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Jones was executed in 2000 based on false evidence, Scheck contends. Recent DNA testing commissioned by the Innocence Project and the Texas Observer shows that a strand of hair that prosecutors said proved Jones killed an East Texas liquor store owner did not belong to him. The hair came from the victim. Jones had asked then-Gov. George W. Bush to stop his execution to allow time to test the DNA, but his request was denied. The new evidence doesn’t prove Jones was innocent, but Scheck says it would have raised enough doubt to trigger a new trial if the evidence had been collected before the execution. “His conviction would have been vacated, I’m sure,” Scheck says. “That’s a pretty serious error.”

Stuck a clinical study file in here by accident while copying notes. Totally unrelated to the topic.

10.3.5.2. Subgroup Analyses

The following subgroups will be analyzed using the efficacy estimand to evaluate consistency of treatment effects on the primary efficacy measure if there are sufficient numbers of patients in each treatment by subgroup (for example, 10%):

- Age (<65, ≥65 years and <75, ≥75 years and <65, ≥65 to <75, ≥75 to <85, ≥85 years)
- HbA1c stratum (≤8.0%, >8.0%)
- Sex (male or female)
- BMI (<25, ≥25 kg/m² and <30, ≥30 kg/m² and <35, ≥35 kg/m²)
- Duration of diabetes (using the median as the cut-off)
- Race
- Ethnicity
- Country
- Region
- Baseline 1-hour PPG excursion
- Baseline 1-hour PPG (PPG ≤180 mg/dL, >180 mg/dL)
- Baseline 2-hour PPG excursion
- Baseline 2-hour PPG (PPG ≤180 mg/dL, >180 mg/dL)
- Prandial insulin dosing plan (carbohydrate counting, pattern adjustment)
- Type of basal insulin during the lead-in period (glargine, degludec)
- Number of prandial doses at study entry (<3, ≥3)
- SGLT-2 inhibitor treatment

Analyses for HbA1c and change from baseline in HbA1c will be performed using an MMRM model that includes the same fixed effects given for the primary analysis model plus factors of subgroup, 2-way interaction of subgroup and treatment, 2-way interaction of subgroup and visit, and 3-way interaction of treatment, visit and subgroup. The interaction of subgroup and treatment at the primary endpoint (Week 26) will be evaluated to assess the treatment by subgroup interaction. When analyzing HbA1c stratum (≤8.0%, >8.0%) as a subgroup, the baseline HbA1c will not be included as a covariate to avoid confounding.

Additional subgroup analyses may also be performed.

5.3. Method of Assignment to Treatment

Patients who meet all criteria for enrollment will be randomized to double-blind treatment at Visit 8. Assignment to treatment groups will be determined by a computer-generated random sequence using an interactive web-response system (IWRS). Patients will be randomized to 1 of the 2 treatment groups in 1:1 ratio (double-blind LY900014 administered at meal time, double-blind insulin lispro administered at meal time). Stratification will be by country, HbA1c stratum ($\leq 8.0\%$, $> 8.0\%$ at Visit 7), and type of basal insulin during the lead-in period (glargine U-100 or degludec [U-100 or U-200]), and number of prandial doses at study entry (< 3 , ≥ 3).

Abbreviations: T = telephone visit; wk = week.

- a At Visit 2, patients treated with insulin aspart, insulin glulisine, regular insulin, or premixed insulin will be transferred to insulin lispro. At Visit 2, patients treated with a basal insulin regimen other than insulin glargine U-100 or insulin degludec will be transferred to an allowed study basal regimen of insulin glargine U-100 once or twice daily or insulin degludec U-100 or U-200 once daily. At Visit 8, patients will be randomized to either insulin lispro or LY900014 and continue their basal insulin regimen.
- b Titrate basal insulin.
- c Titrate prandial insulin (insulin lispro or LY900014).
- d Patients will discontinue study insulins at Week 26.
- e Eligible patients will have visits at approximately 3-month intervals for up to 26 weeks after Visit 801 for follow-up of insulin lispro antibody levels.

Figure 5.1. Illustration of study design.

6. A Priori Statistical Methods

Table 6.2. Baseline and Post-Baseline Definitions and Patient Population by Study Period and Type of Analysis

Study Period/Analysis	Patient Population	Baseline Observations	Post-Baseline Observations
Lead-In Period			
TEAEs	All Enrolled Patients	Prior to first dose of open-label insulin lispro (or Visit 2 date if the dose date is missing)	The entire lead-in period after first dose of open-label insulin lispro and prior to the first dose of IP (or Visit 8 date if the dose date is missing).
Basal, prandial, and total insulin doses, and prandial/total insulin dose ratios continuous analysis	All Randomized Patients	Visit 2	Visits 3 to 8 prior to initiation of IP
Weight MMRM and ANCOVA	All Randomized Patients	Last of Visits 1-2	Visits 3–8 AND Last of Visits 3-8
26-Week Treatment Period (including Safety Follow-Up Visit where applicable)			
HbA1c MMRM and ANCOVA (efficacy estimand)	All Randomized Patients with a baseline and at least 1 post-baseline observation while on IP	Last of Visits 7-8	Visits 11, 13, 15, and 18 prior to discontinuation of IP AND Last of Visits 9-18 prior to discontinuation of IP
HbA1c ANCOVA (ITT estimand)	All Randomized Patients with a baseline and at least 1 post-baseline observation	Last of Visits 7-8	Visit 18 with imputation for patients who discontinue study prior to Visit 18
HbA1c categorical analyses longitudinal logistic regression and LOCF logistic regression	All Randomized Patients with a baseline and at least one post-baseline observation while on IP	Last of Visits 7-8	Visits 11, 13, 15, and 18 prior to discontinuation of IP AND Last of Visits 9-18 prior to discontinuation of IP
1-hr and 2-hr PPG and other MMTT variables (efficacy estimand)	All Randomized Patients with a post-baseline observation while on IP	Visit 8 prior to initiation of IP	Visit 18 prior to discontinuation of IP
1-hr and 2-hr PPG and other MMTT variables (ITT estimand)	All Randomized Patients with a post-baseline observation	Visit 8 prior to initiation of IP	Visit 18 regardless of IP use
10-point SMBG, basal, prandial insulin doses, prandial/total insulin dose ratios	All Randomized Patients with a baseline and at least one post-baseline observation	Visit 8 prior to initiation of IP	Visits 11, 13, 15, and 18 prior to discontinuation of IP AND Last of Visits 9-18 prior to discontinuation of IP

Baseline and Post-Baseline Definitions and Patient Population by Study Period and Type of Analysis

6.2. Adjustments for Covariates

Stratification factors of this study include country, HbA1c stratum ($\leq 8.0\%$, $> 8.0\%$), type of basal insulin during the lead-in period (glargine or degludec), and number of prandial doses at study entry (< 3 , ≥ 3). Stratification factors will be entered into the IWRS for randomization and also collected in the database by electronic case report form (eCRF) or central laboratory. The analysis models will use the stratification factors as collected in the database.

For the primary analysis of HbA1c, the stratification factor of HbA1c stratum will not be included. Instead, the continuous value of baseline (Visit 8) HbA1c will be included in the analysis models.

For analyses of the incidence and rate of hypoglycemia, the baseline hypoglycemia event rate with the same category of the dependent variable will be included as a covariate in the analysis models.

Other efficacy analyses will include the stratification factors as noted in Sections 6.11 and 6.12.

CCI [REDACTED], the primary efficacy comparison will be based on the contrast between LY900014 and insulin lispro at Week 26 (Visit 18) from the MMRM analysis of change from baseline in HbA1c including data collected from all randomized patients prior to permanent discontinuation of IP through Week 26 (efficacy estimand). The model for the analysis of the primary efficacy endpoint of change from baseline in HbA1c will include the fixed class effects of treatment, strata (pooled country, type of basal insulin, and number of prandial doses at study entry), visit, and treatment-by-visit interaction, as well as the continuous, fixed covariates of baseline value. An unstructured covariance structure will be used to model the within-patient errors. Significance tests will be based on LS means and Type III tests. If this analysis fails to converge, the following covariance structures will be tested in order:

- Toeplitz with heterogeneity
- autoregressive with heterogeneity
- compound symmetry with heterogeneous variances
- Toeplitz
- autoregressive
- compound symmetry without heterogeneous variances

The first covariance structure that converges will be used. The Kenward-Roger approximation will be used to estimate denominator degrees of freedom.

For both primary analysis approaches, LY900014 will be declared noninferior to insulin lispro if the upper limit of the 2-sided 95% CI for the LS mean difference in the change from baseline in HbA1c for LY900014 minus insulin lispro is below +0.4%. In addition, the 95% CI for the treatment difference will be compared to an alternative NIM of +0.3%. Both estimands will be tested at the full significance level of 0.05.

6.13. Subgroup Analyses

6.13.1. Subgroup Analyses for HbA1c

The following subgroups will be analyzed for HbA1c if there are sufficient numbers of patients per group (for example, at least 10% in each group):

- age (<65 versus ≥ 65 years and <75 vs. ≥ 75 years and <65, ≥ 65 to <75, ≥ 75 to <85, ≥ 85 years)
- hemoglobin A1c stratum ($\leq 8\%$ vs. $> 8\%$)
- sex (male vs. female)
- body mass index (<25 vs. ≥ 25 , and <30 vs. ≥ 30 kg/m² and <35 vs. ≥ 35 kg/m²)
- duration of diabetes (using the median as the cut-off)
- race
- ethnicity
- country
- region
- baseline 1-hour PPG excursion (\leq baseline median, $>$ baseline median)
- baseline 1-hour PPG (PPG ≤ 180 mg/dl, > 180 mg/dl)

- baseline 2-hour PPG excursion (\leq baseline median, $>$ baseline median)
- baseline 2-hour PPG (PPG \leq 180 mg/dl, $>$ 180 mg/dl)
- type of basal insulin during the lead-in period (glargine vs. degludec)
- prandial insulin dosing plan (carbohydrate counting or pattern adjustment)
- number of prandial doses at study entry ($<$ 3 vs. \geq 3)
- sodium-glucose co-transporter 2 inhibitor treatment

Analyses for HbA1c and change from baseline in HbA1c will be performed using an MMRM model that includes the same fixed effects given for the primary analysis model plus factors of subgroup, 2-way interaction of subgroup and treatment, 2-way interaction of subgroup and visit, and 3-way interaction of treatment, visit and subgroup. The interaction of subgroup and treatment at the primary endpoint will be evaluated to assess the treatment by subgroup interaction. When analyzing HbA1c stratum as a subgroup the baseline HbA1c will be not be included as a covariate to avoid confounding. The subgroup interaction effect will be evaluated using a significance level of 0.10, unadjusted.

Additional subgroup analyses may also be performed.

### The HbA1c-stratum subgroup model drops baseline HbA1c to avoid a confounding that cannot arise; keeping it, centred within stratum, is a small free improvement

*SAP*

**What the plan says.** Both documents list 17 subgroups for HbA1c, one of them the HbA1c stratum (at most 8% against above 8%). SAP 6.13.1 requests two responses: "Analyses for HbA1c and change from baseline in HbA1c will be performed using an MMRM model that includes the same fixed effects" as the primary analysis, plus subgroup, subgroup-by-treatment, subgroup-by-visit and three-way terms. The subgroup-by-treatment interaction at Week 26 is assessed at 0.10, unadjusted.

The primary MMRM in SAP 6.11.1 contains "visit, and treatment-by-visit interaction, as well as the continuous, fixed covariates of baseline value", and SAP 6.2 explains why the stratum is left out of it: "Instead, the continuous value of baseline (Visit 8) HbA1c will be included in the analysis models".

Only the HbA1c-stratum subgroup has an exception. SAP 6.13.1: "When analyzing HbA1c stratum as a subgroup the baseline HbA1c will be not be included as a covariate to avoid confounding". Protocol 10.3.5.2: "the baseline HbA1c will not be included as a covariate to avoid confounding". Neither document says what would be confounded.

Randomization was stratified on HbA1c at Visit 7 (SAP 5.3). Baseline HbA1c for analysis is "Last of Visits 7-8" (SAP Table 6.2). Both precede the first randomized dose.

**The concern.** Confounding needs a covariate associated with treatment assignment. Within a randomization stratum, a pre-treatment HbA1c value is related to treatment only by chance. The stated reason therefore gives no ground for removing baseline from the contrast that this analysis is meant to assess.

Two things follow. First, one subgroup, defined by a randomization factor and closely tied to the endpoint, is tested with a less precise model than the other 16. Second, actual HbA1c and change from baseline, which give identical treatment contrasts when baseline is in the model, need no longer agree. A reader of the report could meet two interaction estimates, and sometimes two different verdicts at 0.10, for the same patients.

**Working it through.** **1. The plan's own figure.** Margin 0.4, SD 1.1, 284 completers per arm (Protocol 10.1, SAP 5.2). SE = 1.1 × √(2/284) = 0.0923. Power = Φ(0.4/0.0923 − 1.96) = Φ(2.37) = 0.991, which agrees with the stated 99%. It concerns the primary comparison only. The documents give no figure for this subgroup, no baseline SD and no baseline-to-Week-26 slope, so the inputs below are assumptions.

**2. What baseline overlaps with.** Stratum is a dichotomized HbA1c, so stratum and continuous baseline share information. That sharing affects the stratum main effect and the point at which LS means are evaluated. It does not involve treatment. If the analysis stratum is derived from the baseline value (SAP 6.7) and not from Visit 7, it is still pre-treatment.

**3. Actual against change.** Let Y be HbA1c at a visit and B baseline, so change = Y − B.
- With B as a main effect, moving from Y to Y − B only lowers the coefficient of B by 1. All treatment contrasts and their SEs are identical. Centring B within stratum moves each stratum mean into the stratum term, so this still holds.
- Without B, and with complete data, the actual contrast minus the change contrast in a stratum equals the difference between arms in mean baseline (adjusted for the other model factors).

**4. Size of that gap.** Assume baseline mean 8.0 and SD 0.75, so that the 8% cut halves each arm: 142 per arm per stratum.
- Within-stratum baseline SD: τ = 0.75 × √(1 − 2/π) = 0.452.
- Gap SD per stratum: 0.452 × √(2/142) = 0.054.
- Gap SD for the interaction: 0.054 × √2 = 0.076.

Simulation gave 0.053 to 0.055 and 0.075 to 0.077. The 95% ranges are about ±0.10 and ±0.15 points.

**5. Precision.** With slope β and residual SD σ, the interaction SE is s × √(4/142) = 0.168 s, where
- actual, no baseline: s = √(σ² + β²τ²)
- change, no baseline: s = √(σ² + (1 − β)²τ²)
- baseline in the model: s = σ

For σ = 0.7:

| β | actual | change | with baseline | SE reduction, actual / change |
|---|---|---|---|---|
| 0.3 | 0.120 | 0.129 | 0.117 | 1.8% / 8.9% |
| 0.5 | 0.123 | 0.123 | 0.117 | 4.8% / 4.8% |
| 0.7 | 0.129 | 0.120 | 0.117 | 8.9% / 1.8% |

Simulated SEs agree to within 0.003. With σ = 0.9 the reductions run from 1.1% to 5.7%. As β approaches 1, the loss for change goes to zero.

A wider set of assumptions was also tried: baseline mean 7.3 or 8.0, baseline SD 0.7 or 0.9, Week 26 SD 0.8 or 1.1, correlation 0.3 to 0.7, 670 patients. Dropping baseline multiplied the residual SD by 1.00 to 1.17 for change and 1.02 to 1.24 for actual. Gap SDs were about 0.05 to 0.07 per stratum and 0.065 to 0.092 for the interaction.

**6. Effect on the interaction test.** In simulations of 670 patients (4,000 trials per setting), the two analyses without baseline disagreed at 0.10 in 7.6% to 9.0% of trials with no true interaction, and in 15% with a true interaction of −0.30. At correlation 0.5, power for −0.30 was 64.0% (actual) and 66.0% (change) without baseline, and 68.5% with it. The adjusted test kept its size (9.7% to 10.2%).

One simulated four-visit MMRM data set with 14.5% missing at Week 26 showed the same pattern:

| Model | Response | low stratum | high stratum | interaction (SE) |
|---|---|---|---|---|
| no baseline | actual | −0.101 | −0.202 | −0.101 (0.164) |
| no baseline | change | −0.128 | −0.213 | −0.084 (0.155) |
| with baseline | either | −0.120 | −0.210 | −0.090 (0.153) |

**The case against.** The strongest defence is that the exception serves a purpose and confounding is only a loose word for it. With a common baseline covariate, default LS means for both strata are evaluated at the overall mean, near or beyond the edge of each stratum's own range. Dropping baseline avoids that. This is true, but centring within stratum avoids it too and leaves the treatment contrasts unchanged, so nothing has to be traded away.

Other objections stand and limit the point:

Willingham was executed in 2004, after he was convicted of intentionally starting a 1991 fire that killed his three young daughters. Several arson experts who examined the evidence both before and after the execution have said the blaze started accidentally. Despite the expert conclusions, State Fire Marshal Paul Maldonado has said he stands by the original ruling of arson. Scheck says he hopes to question Maldonado during the hearing in Houston about why he discounts evidence that others say proves state investigators were wrong. “The position he took was indefensible,” Scheck says.

Another man whose case has drawn attention, Ernest Ray Willis, was convicted based on arson evidence similar to that in the Willingham case. But Willis is alive now; he was exonerated because a law firm took up his case pro bono. Scheck and the other attorneys say this proves that the death penalty process is arbitrary — that luck is the biggest factor in whether a condemned inmate gets adequate lawyers to investigate and pursue claims of innocence.